Nicolemerriweather on LibraryThing More than 1 year ago
This is a story of when segregation was still around. Whites and black couldn¿t go to the same school, eat from the same restaurants or drink from the same water fountains. It tells about how her life was when she was growing up living in a segregated community. And how one day she decided enough was enough. Now back then buses had rules about were blacks could sit. So she was sitting in the back were she was allowed to sit at. But when the bus started getting full, the bus drive wanted her to give up her seat in the back for a white man while she had to stand. She refuses to give up her seat. She was arrested. When she got arrested, this started a boycott of the Montgomery bus system. This even later lead to later events that change the course of the civil right moment for all blacks everywhere. This was a great book I read to the school age classroom. I show them how to stand up for yourself when you feel you are in the right. But the kids thought the story was too long and boring. I read the first chapter and then I took volunteers to read. Of course no one wanted to volunteer. A couple of people read. But I was proud to read this story to them. Even though it was once again a homework assignment for one of them. I had them go to school and bring a book from their own culture or ethic background to the daycare to read and discuss. Out of a class of 10 only 4 brought in books. Mainly because they said they forgot. But we went over the 4 that was brought to class and they were rewarded for their effor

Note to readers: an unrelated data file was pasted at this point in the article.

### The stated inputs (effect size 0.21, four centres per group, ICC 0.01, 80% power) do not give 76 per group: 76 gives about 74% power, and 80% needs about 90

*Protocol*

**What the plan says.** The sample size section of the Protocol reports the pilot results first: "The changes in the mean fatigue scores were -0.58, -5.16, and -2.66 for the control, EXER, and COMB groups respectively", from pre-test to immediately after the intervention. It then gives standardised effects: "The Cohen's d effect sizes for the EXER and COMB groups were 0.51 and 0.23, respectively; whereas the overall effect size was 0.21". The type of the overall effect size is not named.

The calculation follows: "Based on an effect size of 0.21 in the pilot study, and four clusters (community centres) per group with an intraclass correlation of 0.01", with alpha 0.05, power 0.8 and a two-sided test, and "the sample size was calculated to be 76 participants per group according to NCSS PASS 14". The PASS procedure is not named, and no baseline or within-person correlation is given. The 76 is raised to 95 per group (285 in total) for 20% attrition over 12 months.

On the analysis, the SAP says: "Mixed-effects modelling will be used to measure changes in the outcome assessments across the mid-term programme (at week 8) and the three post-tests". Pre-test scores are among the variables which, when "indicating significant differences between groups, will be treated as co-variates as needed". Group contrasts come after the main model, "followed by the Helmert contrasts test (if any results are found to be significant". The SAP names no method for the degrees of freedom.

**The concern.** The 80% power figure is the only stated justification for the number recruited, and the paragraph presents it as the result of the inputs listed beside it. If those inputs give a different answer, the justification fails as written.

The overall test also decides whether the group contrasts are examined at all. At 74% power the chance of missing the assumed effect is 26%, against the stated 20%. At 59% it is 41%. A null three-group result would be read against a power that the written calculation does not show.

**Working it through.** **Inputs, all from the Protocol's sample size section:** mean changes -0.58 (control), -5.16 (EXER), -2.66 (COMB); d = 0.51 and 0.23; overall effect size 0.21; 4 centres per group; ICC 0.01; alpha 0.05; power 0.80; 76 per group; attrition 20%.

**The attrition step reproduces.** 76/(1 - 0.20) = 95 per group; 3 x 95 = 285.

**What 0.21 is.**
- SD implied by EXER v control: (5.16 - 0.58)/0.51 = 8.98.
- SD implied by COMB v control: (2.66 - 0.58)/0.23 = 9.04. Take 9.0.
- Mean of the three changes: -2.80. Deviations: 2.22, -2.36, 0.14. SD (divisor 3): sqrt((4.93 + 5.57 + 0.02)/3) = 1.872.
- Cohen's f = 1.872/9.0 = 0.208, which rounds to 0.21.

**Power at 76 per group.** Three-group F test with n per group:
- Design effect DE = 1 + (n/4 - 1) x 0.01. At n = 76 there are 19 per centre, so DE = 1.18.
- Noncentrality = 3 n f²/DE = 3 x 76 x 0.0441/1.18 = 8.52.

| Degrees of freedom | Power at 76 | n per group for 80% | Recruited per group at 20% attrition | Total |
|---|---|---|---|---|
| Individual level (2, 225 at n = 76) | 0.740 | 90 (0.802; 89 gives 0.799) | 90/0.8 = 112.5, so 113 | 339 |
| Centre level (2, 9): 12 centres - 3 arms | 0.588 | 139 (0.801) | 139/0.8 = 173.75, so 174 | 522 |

JTNguyen on LibraryThing More than 1 year ago
In Rosa Park's biography, she informs readers of her life growing up and how one of her brave act made a big impact on the segregation that took place in Montgomery, Alabama in the year of 1955.
Jill.Barrington on LibraryThing More than 1 year ago
The life of Rosa Parks is described, focusing mainly on her adult life.The book would be useful in a study of Civil Rights or African American women in history.